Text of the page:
Wednesday, December 17, 2008

My Newspaper Hero Of The Day

And He's Only In Eighth Grade

First things first. Newspaper publishers should find a way to clone Mitchell Walsh, and fast.
Here's a 13-year-old kid from Michigan who loves to read newspapers, particularly the Detroit Free Press.
So, imagine how he reacted when told the Freep and the Detroit News will roll the dice on their future and now only be home-delivered on Thursday, Friday and Sunday. The rest of the week you have to go buy the paper or read an ostensibly expanded digital version.
But Mitchell is having none of that. As he wrote on Poynter Online (where his grandfather Bill Mitchell, a former Free Press scribe is diretor): "On weekday mornings, I don't think I will find the time in the middle of the rush to school to search online for the latest news. To me a morning without a newspaper is like an adult without his coffee."
That means the Walsh family is going to have a teenager who's grumpier than usual four days a week.
Mitchell's getting an up-close-and-personal lesson in the sorry science of newspaper economics. Nonetheless, you can't fault him if he has trouble understanding why his faith and devotion to the Free Press is not being reciprocated.

On the winter days when I take out my dog, I slip on my boots, shrug on my coat and trudge down the driveway ... I see a small lump of snow. I pick it up, shake it off and begin the icy climb up the driveway. Once inside, my curiosity takes control. I rip off the clear plastic bag and only then do I see the only good part of getting up at 6:00 a.m.: A freshly printed, crisply folded, daily edition of the Detroit Free Press.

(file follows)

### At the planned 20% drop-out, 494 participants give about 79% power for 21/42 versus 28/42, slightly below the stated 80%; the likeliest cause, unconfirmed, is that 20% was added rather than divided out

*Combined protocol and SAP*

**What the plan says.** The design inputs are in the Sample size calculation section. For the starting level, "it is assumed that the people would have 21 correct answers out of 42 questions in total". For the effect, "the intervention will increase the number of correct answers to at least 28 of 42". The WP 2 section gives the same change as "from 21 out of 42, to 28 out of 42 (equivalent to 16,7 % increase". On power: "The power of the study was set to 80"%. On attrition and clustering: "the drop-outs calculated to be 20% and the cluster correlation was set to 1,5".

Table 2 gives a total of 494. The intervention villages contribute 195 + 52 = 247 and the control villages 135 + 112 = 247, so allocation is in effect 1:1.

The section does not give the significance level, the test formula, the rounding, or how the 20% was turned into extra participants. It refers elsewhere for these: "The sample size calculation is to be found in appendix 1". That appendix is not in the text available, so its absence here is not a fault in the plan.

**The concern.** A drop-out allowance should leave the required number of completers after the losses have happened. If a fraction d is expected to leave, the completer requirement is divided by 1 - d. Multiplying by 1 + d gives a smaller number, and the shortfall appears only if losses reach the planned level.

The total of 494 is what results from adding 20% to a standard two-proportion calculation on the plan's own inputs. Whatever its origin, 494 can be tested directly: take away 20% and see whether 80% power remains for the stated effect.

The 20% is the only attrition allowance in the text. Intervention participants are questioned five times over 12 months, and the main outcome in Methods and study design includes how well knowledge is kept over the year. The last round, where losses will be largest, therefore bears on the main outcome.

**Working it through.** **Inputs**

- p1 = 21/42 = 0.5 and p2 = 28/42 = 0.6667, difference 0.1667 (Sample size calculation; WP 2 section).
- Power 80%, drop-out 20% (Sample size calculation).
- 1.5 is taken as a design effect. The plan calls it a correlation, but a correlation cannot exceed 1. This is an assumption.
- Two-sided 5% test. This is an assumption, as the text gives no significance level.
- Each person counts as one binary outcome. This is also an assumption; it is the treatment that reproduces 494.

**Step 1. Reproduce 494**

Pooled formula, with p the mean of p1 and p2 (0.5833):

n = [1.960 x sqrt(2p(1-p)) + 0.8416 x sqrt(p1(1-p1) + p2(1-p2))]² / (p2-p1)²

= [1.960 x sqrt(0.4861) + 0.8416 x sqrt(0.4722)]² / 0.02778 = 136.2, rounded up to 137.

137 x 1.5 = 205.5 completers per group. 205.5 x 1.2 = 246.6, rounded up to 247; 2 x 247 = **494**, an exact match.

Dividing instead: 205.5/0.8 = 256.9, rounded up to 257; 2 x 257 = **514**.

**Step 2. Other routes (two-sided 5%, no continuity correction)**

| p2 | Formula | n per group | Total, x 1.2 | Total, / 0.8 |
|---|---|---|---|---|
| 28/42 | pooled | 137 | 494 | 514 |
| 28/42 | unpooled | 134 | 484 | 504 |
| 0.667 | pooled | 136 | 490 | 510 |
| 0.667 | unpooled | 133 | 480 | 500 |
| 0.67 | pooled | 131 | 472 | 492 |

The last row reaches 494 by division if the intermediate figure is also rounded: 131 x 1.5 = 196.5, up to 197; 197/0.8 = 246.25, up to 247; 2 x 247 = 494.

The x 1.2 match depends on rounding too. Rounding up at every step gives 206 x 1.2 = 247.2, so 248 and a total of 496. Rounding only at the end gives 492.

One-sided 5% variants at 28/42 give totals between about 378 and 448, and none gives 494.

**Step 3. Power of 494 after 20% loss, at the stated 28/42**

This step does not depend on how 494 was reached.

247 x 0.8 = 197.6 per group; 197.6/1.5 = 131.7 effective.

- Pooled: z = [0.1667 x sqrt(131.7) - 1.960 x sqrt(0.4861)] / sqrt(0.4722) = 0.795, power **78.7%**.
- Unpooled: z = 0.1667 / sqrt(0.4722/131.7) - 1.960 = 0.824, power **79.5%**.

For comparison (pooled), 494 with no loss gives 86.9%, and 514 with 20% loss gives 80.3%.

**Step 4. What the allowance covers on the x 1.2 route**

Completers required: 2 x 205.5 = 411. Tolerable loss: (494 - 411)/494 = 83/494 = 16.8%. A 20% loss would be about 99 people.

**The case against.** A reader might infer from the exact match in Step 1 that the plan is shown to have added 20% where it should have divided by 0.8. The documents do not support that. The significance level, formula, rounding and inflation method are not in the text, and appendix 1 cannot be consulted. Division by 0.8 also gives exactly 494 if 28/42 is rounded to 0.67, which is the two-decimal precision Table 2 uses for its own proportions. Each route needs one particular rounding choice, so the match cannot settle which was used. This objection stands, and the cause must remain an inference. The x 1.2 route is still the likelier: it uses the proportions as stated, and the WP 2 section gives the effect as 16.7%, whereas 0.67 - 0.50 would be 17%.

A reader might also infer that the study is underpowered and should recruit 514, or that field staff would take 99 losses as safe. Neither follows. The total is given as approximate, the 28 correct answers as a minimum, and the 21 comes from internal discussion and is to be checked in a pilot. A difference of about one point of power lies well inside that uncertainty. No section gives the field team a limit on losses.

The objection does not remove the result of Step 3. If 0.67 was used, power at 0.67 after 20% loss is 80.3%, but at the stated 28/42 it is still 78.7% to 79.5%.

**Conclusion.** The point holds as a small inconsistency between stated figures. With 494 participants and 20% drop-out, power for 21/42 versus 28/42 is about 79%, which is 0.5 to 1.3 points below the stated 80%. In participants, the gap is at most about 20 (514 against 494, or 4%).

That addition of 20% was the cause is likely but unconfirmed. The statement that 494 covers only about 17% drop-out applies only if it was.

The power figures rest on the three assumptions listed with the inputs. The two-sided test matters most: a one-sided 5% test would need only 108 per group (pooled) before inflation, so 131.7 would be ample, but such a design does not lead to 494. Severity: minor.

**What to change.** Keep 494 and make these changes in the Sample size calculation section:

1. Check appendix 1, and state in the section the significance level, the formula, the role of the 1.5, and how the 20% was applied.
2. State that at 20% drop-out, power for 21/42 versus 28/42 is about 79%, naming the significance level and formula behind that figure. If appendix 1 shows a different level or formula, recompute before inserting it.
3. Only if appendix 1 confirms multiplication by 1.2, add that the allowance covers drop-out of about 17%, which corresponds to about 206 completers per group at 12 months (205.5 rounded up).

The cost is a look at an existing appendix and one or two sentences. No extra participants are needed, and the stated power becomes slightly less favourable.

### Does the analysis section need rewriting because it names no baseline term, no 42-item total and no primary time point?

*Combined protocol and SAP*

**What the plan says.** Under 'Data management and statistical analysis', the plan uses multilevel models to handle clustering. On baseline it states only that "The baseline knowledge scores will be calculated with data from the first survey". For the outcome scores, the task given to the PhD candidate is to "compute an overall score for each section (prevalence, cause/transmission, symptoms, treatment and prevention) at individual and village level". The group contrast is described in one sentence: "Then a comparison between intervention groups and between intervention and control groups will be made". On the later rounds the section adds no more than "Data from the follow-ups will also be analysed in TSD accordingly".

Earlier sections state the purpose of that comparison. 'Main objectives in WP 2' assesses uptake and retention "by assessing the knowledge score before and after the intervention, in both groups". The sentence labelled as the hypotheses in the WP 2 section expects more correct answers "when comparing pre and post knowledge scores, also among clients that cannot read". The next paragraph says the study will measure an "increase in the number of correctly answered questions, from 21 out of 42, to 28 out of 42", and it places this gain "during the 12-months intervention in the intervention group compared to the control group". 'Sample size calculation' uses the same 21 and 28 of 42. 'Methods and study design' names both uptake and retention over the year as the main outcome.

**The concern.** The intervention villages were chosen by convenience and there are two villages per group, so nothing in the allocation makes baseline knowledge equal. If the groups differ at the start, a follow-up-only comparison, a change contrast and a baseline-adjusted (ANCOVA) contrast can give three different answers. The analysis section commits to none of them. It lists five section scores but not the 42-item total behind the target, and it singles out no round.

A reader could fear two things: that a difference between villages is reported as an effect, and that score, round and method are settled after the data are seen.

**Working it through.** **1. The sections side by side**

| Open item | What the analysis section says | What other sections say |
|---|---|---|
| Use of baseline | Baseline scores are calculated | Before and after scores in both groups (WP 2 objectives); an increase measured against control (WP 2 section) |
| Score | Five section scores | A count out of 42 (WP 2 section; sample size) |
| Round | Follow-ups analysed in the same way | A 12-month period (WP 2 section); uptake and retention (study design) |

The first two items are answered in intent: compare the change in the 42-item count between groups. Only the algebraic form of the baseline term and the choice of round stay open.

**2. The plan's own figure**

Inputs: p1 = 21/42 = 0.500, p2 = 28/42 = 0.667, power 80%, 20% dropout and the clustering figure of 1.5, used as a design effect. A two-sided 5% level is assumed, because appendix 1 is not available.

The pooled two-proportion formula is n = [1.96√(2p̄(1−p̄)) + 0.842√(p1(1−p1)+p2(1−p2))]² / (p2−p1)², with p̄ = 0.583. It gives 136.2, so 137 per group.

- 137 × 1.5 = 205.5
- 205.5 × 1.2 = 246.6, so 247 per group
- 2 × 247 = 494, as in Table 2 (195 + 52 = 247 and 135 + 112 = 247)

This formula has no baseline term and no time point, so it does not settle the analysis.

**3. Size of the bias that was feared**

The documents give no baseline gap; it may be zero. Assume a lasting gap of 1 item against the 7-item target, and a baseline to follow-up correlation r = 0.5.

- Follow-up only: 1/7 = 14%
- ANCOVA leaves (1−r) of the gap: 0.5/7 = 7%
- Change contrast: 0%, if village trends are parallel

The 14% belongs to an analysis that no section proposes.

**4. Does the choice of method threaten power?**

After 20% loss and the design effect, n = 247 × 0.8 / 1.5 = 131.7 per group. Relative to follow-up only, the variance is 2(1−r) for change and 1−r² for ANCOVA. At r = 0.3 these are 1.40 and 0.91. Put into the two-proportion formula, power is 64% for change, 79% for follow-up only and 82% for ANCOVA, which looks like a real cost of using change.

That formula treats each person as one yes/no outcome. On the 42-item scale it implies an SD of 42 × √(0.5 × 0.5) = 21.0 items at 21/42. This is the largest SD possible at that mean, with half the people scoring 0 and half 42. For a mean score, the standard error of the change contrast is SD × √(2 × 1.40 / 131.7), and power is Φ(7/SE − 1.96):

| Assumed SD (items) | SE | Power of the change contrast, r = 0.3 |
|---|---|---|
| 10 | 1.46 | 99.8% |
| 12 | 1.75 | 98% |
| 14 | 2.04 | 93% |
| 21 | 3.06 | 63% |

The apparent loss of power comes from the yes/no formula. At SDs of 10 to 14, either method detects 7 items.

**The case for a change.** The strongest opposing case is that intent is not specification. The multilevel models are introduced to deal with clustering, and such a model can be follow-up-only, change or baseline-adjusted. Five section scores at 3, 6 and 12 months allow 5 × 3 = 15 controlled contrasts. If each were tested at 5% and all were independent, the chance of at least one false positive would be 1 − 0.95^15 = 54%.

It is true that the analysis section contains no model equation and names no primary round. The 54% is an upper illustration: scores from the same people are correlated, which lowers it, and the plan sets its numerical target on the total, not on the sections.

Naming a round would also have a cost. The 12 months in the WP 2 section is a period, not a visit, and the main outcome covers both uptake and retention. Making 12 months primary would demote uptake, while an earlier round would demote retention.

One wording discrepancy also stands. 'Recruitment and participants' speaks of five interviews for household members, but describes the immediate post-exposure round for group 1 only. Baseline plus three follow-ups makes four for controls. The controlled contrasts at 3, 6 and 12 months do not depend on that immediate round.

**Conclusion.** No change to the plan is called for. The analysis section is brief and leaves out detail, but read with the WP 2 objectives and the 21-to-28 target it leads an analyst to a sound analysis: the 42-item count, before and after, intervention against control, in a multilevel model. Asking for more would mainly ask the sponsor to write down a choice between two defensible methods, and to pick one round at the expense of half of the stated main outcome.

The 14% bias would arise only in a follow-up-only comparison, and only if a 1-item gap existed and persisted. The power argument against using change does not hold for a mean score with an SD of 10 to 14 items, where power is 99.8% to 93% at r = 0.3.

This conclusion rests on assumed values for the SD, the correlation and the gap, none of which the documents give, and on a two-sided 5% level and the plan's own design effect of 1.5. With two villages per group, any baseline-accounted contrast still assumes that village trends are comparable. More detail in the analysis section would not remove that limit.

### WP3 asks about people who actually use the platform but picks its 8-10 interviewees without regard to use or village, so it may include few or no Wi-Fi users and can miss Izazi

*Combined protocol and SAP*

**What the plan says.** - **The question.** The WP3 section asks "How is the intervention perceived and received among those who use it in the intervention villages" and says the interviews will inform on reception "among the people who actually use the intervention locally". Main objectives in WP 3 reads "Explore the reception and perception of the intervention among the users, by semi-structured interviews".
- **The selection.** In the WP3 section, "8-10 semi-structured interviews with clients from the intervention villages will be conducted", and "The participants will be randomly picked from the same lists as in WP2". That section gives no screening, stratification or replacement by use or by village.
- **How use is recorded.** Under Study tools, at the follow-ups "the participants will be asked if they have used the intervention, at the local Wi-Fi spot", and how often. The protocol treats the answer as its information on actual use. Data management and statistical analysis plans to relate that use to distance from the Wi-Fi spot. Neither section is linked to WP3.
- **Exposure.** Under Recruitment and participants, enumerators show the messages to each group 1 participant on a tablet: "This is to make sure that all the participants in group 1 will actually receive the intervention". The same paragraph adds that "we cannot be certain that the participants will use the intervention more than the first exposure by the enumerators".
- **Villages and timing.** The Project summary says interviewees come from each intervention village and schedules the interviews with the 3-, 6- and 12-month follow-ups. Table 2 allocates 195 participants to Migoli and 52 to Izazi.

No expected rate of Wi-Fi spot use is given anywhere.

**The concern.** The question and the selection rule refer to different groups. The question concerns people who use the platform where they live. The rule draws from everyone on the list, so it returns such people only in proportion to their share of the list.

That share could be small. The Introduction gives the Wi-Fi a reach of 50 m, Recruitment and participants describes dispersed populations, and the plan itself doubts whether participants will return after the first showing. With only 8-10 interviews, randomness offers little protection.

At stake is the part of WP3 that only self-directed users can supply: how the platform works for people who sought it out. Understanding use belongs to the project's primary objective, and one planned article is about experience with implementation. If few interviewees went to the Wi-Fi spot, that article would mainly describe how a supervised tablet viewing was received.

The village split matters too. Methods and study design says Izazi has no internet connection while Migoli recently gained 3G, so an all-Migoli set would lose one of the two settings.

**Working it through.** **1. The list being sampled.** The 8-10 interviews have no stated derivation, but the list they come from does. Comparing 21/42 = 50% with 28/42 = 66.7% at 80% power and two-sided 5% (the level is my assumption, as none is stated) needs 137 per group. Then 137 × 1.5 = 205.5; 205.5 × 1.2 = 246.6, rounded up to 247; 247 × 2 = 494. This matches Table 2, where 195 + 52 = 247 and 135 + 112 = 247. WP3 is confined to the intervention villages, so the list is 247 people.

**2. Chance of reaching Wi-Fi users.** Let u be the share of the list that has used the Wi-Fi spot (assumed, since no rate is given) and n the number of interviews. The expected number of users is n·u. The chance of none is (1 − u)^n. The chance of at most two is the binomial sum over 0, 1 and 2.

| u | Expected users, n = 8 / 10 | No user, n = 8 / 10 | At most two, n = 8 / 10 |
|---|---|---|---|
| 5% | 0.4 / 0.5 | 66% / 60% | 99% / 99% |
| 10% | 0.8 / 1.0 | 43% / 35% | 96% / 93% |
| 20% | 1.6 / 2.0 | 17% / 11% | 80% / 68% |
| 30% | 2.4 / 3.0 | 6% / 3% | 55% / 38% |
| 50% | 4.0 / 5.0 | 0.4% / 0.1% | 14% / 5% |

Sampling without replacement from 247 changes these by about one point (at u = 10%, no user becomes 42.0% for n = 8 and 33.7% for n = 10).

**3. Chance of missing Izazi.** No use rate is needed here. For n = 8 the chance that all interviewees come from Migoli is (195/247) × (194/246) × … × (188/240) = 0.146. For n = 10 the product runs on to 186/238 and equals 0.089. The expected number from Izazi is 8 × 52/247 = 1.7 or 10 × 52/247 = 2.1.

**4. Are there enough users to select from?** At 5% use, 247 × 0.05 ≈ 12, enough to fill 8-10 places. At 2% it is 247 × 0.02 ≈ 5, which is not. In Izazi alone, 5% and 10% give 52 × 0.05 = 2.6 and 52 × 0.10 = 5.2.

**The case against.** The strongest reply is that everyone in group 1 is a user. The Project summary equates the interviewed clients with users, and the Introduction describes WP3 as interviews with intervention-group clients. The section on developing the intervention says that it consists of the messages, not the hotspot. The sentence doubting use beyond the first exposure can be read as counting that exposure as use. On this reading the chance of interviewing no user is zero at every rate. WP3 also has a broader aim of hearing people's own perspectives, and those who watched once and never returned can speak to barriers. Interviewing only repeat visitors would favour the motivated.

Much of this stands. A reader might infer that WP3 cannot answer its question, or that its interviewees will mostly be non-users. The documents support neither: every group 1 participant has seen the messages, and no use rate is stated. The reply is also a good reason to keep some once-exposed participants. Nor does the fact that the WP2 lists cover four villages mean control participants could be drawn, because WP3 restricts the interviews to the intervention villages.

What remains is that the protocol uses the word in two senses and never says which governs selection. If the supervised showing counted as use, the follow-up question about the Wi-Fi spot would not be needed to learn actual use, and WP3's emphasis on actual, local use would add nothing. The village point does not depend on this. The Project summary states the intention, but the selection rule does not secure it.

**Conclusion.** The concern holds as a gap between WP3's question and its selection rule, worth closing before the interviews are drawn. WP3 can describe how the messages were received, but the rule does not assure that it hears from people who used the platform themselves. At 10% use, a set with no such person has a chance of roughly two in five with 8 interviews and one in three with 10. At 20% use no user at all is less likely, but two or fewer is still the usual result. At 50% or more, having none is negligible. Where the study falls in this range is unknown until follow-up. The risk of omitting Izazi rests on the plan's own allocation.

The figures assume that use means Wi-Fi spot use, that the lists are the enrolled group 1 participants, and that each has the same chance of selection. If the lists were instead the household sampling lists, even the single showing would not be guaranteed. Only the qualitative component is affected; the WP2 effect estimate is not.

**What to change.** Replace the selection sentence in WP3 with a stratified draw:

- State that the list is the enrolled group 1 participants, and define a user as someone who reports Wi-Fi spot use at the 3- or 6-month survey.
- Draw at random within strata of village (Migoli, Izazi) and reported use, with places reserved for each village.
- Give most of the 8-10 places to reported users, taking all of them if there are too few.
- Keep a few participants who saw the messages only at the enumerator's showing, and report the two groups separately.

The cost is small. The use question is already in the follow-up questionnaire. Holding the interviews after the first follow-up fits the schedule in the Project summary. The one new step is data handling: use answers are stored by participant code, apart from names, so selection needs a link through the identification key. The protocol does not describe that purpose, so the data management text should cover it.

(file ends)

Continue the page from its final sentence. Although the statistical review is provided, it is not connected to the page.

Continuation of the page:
The more cynical of you could simply view this kid as a media savant. But what he really represents is the last vestige of a strong family tradition where everyone read a newspaper, which Mitchell writes is still very much part of the daily routine in the Walsh household.
The problem is, for many reasons that have been well-documented, that became less so in many other homes. I'd hazard a guess that if Mitchell were to poll his classmates about who got a daily paper at home, well over half would answer no.
If you don't see your parents reading a paper, chances are you won't either.
So, it's tragic when a family like Mitchell's actually does want a paper, it won't always be there for them.
It might be time for Mitchell to instead invest in a New York Times subscription. It delivers in the Detroit suburbs --- seven days a week.

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